Common Threats

It's important to understand common threats so that you can protect yourself. In addition, you also need to understand the potential dangers so that you can help ensure that your own emails and your own website do not become vehicles for spreading web based problems.  

Let's take a look at some of the terminology you might come across.


Adware can sometimes be attached to free downloadable software. Adware will display advertising through pop-ups and may monitor your browsing habits to serve up targeted advertising. This software is not always malicious but it can be aggressive and annoying. Furthermore, it can serve up unsuitable and potentially malicious third party content. 



Unbeknownst to their owners, it is possible for thousands of computers across the world to be infected with malicious software that allows someone else to control them remotely. Armies of these infected "zombie" PCs are called botnets. A botnet can be used to initiate a coordinated attack on a particular organisation and cause their network to fail. This is called a Distributed Denial of Service (DDoS) attack.

Distributed Denial of Service (DDoS) Attack

Sometimes, a television or radio show may mention a particular company or website address causing members of the audience to visit it at the same time and the website will crash as a result. This is an (innocent) example of the effect of a DDoS event. 

Different websites will have different levels of 'normal' traffic and when a website or a network is flooded with unexpected, unsolicited traffic, it can cause it to slow down or even fail. Sometimes malware authors will activate a Botnet to maliciously target a network in this way causing services to become unavailable. 

It is unlikely that your website will ever be the specific target of one of these attacks, but your website is hosted on the same server network as several thousand other websites. If the hosting network should be targeted, your web services would be affected. But don't panic - there are security features in place and any service disruption would be temporary.


Just like a burglar breaking in to your home, ransacking it and making off with your possessions, hackers are particularly nasty pieces of work. These are individuals or groups that will deliberately try to "break in" to a website, to take control of it for their own purposes or to destroy it altogether. Some will do it just to say "that they can" while others will have more sinister motives. 


Malware is malicious software that is in unknowingly installed on a victim's computer having opened an infected email or visited an infected website. The term 'Malware' includes all forms of unauthorised software installations including viruses, trojans, spyware, and ransomware.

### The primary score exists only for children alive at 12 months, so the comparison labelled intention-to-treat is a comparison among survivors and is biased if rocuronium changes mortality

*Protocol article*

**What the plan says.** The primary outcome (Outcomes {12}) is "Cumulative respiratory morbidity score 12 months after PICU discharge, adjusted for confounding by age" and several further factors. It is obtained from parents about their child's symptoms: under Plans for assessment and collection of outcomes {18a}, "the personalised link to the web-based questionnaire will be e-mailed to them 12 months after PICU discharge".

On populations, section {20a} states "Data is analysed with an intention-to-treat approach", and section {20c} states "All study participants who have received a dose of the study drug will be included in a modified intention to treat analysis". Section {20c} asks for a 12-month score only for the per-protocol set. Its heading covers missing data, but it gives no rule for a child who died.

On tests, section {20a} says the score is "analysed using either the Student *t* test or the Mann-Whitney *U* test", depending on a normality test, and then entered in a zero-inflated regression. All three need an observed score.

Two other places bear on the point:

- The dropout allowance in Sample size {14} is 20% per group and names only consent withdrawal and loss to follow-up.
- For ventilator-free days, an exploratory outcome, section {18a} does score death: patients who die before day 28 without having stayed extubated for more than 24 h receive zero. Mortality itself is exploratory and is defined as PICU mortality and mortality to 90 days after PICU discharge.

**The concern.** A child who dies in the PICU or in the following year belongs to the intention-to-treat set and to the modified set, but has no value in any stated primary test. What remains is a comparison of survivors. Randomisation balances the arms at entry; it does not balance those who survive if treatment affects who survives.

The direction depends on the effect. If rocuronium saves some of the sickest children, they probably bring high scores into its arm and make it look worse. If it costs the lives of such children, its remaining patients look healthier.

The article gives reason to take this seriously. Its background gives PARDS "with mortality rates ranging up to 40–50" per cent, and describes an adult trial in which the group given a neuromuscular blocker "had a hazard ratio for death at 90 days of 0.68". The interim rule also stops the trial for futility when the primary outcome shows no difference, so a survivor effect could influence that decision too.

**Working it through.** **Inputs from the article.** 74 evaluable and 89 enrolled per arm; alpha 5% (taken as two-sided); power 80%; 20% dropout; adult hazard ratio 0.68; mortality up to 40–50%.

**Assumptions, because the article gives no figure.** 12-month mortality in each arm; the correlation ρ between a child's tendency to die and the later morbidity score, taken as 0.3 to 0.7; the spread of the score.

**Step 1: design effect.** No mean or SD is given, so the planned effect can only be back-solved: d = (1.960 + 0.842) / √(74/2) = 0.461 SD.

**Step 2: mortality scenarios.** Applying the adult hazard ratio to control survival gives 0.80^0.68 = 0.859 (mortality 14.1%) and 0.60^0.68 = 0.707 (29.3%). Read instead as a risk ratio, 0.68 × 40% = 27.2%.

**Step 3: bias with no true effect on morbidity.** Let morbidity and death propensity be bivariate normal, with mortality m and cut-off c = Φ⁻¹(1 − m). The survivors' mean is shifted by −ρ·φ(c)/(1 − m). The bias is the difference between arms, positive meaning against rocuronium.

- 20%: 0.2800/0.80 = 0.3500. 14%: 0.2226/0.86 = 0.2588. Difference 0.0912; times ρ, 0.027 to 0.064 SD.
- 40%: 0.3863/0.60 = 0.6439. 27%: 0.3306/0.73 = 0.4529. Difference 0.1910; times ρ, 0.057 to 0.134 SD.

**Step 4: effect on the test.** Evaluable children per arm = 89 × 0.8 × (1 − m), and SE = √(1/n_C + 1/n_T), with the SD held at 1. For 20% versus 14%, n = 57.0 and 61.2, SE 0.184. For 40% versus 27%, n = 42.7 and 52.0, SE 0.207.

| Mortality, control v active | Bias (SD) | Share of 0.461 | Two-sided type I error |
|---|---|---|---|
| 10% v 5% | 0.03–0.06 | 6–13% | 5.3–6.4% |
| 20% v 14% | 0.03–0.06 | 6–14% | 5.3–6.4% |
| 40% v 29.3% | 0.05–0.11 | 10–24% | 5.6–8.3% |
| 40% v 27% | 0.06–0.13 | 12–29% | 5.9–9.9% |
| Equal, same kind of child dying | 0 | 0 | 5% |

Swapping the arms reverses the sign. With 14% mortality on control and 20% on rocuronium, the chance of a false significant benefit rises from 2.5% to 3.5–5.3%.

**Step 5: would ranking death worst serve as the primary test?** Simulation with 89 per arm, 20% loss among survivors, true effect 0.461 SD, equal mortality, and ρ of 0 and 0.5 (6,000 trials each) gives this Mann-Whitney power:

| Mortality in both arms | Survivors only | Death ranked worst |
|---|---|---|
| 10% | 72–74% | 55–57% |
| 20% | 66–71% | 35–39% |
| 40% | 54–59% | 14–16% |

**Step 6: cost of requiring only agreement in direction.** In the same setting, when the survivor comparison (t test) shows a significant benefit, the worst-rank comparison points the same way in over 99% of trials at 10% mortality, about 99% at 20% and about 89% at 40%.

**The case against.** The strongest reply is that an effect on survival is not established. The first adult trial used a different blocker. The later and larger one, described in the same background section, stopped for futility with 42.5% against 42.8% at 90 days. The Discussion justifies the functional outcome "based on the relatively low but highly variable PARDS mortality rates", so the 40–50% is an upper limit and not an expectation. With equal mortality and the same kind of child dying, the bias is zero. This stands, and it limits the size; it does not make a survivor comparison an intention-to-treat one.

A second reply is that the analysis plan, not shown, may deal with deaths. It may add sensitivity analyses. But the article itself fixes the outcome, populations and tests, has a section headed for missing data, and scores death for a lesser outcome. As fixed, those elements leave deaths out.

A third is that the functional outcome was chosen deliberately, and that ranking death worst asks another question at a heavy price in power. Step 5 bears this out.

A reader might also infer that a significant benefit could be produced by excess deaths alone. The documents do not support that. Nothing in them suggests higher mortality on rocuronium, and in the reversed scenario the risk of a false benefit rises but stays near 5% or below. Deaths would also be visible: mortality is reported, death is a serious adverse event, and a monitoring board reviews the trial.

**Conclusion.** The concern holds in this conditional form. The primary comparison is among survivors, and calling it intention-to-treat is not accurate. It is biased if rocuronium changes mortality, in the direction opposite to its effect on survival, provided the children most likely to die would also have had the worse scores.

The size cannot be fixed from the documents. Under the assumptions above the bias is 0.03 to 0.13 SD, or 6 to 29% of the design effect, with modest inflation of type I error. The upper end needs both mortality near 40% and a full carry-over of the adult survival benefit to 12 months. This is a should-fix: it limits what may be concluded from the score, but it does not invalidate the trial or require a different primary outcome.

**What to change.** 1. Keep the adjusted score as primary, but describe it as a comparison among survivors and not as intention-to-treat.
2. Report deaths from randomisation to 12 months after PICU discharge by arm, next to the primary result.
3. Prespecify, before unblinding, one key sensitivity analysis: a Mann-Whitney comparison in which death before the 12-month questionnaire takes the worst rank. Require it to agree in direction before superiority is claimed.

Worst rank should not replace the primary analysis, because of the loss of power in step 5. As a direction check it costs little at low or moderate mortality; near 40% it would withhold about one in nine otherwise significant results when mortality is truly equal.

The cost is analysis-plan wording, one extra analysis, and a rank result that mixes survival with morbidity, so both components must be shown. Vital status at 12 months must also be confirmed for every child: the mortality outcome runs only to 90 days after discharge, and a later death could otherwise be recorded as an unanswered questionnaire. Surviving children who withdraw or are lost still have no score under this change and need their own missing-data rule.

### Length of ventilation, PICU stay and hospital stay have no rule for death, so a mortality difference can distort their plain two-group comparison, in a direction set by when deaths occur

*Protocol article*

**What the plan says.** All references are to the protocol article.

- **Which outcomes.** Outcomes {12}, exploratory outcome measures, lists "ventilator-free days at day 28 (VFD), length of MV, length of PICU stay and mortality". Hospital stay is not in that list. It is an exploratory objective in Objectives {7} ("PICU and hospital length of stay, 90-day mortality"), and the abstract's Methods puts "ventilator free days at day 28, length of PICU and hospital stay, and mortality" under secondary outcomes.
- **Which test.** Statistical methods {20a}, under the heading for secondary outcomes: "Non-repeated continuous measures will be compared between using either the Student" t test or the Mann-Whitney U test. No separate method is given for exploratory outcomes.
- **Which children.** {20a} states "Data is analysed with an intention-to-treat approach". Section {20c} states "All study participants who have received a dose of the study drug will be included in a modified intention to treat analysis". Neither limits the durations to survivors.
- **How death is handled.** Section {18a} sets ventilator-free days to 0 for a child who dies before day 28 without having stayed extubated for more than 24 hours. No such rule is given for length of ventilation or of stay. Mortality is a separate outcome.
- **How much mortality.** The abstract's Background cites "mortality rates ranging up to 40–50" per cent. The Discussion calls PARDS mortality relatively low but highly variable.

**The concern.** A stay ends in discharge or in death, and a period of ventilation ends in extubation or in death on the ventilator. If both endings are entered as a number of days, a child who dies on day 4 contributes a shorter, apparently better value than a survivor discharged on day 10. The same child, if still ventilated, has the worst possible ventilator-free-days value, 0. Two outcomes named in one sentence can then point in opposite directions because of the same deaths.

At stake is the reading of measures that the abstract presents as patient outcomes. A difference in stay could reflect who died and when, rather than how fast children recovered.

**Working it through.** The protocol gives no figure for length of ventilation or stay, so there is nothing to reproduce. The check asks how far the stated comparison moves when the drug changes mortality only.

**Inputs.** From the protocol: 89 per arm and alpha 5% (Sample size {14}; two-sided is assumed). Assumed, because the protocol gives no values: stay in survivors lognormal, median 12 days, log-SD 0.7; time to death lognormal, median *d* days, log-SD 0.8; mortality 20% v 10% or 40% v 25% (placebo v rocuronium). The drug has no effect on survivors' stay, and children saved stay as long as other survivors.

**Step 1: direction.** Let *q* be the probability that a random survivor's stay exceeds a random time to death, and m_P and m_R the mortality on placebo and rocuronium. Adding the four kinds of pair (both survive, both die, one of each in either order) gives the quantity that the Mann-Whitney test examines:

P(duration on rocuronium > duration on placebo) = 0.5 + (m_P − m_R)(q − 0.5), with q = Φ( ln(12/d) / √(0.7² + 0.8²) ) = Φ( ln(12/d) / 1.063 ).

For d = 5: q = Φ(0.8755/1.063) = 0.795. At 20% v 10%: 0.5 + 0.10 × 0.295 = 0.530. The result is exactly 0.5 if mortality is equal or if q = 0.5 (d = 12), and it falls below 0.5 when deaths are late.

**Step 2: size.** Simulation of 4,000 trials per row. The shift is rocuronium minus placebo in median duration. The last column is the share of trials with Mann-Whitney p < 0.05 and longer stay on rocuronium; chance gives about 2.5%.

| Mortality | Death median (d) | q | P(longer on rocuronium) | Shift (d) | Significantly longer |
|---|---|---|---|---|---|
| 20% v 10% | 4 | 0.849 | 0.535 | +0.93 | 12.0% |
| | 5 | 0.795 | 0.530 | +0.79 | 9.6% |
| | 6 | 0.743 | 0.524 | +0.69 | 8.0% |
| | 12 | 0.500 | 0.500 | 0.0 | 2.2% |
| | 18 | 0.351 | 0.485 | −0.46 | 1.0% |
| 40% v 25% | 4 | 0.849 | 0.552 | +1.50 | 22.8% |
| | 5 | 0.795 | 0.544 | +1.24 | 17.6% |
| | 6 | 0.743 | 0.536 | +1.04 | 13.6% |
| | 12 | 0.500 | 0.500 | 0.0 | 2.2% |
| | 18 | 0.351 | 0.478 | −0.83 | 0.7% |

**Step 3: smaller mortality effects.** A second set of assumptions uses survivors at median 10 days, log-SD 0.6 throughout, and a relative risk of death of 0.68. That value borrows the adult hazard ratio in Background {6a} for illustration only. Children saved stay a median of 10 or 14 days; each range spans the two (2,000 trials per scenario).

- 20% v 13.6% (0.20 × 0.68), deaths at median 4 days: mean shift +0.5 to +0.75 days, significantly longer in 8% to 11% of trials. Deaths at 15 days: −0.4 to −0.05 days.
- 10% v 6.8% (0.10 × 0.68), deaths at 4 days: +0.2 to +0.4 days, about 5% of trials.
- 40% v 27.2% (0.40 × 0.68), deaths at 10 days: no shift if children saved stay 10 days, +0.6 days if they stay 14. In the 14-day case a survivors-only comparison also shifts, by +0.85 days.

Phishing is an attempt by a criminal to acquire private and / or sensitive information using email, telephone or fake websites (spoofing). The fraudsters will masquerade as a well known or seemingly legitimate business - typically a company that you might actually deal with such as a bank, a retail outlet or even a social network. They could even use the name and email address of one of your friends, just to get your attention.


If infected, this malware can lock your system and your files and threaten to delete them or to disclose private information to others unless a ransom is paid.


Spoofing is a tool that is used by a criminal to masquerade as a legitimate organisation for the purpose of phishing personal information or to spread malicious software or intent. The fraudsters will pose as a legitimate organisation to fool their victim. They may use an email or website address that at first glance seems legitimate. An email may use logos and terminology to fool you into believing that they have your information and lure you into calling a fake telephone number or visit a phoney website. Again, on first glance a spoof website may seem legitimate. They will think nothing of using company logos and registering domain names that are similar to those they are spoofing.


Spyware are small pieces of malware that are designed to spy on you, monitoring surfing habits and harvesting your passwords and credit card details.


This is a form of malware which can be hidden in an email, on a website or in a piece of software. It can sit on an infected system and be used to 'inject' more dangerous software. 


Just like the biological version, a virus is a contagious infection which can spread to other unprotected systems if a user opens an infected email or visits a compromised website. If a website administrator accesses their website using an infected PC, they also risk uploading the virus to their website and then their website and its visitors run the risk of infection too. While some viruses are harmless, others can cause catastrophic damage, damaging core settings and corrupting files. 


A worm will work its way through an entire network, whether at home or office level, or to a wider group of users. As one device becomes infected, the worm will identify and attempt to spread to others that share the same network.